Cats have similar eye structures like humans, but some structural differences make a cat’s eye different.

In both humans and cats, light passes into the cornea. The pupil is refracted and focuses on the retina. Therefore the structure of the cat eye is almost the same as humans. In this way, cats have a clearer vision at night than humans.

Cats also have other light-sensitive structures in the makeup of their eyes; cats have a unique mirror-like layer in the back of their eyes.

When there is not much light in the room, this mirror reflects any available light towards the front of the cat’s eyes, which makes the cats see more than twice the reflected light.

A cat’s eye is significant compared to the size of their head. The white part of their eye is not visible because their iris covers it. They can see clearly in low light because they can extend their pupils much more than us.

What Type of Color can Cats see?

The rods cells in cats have made their eyes sensitive to light; they don’t have enough cons cell receptors.

Cones are commonly known as eye color receptors; some studies and scientists believe cats have a similar number of cones like humans.

Cats can see colors, but their colors are not bright or as varied as the type of colors humans see.

They see colors such as yellow and blue, while the green color seems to be grey in their eyes. Their ability to see different colors are limited.

Cats Amazing Vision

Cats can see at exactly 300 degrees around their heads. Each cat’s eye sees about 160 to 300 degrees, with almost 130 degrees overlap. Cats can also detect swift movements that make them catch mice easily.

All you need to know about your Cat's Vision

  • Cats don’t see in the dark, but they can see a seven times dimmer light than the type of low light humans can understand.
  • Humans can’t detect ultraviolet range because they appear dark, unlike cats, they can catch ultraviolet rays.
  • For cats to see a dim light, they have more rods then the cones.

What other ways do Cats see in the Dark?

Whiskers

Cats possess a helping aid to their ability to see well in the dark, and guess what? It’s their whiskers. The whiskers are interlocked to the nerves, which are quite sensitive to movement or any ray of light reflected by a cat. Whiskers can detect even the slightest breeze.

Cats have their whiskers protruding forward when the whiskers come in contact with an object; the cat already knows it’s there and avoids it. This enables cats to walk through bushes, grasses, and rooms during the nights’ darkest hours; they run through objects they don’t see.

Aside from the photoreceptors and cats adaptation for keen eyesight, a cat has other senses that aid its view during the dark; it is termed ‘bat echolocation.’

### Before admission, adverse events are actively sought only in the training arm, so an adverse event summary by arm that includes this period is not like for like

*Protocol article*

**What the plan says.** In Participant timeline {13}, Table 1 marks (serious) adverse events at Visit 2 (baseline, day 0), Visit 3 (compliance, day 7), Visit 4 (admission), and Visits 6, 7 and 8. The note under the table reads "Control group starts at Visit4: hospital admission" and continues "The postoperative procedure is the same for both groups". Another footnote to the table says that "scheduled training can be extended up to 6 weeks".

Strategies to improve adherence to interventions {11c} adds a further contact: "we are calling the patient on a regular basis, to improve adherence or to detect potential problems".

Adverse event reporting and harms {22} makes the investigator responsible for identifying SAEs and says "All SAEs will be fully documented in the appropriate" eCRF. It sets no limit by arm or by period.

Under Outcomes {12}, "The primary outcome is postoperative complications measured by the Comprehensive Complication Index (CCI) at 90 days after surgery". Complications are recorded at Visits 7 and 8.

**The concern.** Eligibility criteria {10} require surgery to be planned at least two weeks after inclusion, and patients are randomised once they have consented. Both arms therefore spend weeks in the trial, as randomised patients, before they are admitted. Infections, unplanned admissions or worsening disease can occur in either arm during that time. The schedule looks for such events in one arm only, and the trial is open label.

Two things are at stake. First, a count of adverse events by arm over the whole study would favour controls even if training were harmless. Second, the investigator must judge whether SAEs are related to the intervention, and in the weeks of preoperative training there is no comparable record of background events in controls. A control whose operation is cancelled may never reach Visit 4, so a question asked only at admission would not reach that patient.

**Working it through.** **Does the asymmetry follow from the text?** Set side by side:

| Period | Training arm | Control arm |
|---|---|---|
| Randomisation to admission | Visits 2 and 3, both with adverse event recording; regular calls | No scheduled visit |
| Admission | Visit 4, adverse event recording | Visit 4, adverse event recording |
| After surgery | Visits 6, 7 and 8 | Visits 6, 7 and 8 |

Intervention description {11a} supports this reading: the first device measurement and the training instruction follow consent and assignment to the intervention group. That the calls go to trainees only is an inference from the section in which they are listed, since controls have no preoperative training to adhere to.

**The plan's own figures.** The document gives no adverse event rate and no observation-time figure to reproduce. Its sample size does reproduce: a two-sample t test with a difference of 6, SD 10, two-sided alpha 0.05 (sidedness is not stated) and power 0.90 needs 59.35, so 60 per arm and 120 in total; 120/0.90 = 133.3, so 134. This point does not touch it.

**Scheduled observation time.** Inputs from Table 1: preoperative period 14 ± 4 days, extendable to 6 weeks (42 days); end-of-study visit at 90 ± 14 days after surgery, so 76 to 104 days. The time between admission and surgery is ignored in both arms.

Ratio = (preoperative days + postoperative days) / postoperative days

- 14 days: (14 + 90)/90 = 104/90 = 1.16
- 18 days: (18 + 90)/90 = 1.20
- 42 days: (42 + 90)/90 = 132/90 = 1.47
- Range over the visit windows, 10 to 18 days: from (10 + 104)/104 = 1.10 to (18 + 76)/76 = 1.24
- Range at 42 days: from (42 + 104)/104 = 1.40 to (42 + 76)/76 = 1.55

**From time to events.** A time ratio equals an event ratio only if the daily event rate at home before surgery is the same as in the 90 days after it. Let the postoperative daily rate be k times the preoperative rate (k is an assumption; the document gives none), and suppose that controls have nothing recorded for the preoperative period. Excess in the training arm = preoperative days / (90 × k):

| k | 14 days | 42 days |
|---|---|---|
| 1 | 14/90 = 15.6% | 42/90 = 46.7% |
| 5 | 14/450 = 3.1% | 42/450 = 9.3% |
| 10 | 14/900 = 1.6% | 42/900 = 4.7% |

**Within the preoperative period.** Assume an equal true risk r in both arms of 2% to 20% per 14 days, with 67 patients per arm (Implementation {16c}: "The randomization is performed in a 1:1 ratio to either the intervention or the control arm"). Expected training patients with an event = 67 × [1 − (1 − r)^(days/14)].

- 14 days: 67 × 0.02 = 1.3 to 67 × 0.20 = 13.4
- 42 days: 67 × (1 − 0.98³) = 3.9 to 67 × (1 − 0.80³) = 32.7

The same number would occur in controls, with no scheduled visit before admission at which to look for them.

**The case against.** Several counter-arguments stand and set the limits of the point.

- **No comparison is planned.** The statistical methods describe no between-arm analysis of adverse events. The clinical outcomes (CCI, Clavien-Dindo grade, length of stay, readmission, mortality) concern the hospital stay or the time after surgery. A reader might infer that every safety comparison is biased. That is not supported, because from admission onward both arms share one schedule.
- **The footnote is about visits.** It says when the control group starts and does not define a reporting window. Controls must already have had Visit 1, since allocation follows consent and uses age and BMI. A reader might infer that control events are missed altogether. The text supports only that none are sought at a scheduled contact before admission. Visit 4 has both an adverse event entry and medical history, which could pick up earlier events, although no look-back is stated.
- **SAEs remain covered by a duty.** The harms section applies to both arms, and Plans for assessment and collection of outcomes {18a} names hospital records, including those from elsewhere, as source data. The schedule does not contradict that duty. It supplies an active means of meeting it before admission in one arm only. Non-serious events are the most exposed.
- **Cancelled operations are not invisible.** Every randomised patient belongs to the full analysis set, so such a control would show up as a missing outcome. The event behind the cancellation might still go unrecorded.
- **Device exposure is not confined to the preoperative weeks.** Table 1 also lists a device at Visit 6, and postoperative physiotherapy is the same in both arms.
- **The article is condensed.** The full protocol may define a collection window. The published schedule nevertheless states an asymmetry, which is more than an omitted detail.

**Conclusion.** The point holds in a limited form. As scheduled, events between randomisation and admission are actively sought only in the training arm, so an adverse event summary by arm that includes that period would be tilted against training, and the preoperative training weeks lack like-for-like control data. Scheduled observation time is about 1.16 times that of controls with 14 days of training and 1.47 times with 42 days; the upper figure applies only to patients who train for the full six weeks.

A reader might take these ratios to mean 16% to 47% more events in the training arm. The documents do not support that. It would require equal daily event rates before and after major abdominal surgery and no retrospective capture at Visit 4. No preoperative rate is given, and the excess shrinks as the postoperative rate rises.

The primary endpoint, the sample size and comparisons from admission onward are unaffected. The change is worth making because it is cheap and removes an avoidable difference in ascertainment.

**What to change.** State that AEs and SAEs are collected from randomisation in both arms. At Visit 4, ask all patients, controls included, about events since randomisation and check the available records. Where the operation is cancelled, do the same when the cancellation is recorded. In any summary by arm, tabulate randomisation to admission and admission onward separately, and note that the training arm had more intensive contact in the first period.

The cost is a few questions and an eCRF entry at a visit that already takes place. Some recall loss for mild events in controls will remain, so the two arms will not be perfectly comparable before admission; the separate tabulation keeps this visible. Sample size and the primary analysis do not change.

There is an absence of muscles that change the shape of the eye’s lens in cats. However, they do not see as clear as you can; they depend on the whiskers that detect the slightest vibrations in its surroundings.

In the dark, when a cat’s toy or prey is close, it may be so close that the cat may not be able to see; with the cat’s whiskers, it pulls forward, forming a web-like structure to track the toy or prey’s movement.

Hearing Aid

Cats use the ability to hear to understand their surroundings. The comparison between a cat and a human’s hearing ability is ‘fair.’ However, cats hear pitches as high as 67GHz, which is five or more times higher than a dog’s ability to understand. Cats protrude their ears to find out the exact origin of sounds that they come across.

Sensing Smell

Cats also use the sense of smell to study and understand their environment. The feline olfactory epithelium (nose) has several receptors than humans as many receptors as that of a human.

Ultimately, everything about a cat’s sensitivity supports the capability to see at dawn and dusk, although they come close to having a better view during the dark.

Cats cannot see any better in a room than we can in a dark place. Still, they can see more clearly than we can at light levels when our eyes become useless. Their eyes have a reflective layer of cells below the right receptors; a particle of light called a proton misses a light receptor on it’s in the eye.

It is reflected through the light receptor cells and gets the second chance to register. This reflective layer of compartments makes it look like your cat’s eyes are glowing in the dark. The excellent variety and ability of sight that we find in creatures perfectly fit each of the lifestyles it needs.

Conclusion

Cats are predators, and they see clearly at dusk, dawn, or night; their ability to see at night is an adaptation to their survival in the wild.

Most cat owners keep the question going, Can cats see in the dark? Your questions and thoughts have been pulled up here. Cats don’t see in total darkness, but they need some light for them to know. They see the light six times as low as the type of light humans can dictate.

The tapetum is a typical reason why a cat’s eye will color green when you flash a light on its eyes or take a photo of it with the flashlight.